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GM Might Face Wire Fraud Charges And Costly Settlement

According to anonymous sources quoted in The Wall Street Journal, the DOJ is considering charging the Detroit automaker with wire fraud.

By Matt Patston | June 9, 2015

General Motors could be on the hook for more than a billion dollars after failing to disclose ignition switch problems in the early 2000s.

The U.S. Department of Justice is reportedly considering charging the automaker with wire fraud, according to The Wall Street Journal. The charges stem from an ignition switch defect the company first noticed in 2001 and largely ignored for about a decade. (Video via WXYZ

If the DOJ doesn't charge GM with a crime, prosecutors could give the automaker the option of a deferred prosecution agreement, where the company pays a fine and cooperates with the DOJ to stay out of court.

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That's what the Justice Department did with Toyota last year when the Japanese company agreed to pay $1.2 billion for mishandling a brake failure defect. (Video via Justice Department)

"Rather than promptly disclosing and correcting safety issues about which they were aware, Toyota made misleading public statements to consumers and gave inaccurate facts to members of Congress," former Attorney General Eric Holder said in 2014.

Toyota's case used a creative legal argument against automakers. For Toyota and potentially GM, the fraud comes from misleading consumers about the safety of vehicles, which boosted sales on defective cars rather than actually defrauding the consumer of property.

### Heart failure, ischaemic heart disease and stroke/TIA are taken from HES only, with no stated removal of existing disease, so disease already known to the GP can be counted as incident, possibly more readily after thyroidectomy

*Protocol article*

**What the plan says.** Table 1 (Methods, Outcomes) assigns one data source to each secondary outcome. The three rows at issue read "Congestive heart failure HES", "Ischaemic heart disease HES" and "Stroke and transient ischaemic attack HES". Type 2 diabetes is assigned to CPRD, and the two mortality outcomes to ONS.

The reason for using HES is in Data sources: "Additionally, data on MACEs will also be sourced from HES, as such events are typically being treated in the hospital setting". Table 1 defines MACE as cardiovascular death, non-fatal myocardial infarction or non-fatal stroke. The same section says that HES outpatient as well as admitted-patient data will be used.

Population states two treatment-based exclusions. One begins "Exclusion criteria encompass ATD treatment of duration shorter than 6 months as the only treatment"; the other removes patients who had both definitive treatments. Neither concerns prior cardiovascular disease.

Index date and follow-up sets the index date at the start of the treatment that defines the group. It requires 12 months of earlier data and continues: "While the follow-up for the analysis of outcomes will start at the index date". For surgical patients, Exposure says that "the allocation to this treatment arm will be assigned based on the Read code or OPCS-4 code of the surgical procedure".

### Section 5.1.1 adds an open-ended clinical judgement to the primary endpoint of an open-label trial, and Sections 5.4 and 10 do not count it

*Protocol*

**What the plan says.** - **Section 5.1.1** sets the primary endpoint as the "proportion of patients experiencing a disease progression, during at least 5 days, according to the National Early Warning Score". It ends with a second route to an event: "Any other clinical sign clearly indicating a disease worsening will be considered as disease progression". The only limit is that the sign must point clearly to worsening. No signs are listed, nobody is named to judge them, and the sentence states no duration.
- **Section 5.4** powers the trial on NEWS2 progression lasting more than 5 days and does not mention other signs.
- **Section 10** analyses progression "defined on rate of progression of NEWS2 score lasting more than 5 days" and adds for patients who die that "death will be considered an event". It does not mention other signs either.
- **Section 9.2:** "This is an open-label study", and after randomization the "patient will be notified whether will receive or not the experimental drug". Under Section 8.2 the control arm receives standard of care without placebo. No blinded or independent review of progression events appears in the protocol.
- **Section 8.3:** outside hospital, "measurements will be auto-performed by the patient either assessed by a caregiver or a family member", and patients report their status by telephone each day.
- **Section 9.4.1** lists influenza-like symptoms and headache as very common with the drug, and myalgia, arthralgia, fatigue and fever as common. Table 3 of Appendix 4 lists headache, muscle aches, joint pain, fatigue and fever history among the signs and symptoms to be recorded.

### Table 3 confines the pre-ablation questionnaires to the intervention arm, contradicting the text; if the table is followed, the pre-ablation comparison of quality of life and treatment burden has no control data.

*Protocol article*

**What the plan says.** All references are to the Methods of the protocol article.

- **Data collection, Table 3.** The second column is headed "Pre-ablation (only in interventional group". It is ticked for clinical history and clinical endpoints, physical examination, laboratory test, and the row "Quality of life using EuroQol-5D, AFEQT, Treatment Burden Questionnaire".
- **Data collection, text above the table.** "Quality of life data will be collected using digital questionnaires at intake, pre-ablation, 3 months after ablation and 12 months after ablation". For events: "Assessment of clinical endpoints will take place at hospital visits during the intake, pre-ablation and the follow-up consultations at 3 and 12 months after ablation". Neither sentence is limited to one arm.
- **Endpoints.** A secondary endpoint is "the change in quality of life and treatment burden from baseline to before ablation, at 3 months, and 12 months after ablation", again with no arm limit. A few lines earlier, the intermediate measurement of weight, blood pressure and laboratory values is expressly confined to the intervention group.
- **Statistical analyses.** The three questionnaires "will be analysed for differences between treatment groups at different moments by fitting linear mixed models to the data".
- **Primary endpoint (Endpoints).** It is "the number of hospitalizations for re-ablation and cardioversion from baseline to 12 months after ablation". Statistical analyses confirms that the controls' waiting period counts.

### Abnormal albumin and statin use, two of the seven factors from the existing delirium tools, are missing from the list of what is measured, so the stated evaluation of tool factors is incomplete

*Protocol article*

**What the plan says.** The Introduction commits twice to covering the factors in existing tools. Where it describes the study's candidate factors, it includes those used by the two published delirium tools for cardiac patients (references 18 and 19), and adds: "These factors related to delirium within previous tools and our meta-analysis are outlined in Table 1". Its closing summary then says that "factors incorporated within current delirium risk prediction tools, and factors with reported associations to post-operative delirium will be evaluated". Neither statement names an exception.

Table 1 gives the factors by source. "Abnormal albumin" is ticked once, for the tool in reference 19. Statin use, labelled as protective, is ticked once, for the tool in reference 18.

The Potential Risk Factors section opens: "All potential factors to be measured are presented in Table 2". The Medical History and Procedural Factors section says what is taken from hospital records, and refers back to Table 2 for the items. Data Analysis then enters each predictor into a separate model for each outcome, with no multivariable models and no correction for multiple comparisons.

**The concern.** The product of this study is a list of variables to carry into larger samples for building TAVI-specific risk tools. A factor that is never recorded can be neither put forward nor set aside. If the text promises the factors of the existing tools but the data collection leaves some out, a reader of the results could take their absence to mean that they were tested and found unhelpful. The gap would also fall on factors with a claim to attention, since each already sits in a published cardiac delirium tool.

Because Toyota opted for a deferred prosecution agreement, it's unknown how this legal theory would hold up in court. (Video via PBS)

But GM isn't likely to test that, either. The last thing a public relations nightmare needs is a drawn-out court case. Unlike Toyota, GM has been cooperative with the DOJ investigation. (Video via General Motors)

Since taking over as GM CEO in 2014, Mary Barra has tried to purge the company of the scandal, commissioning internal investigations and firing executives who mishandled the defect. (Video via C-SPAN)

But even though GM is cooperating now, its mistakes will probably translate to a bigger settlement than Toyota's. The ignition switch defect is estimated to have caused more than 100 deaths. (Video via CCTV)

The Wall Street Journal reported the possible charges, but because of the delicate legal situation, almost all quoted sources are anonymous. Regardless of whether charges are filed, GM will likely have a high bill to pay.

This video includes an image from Getty Images.

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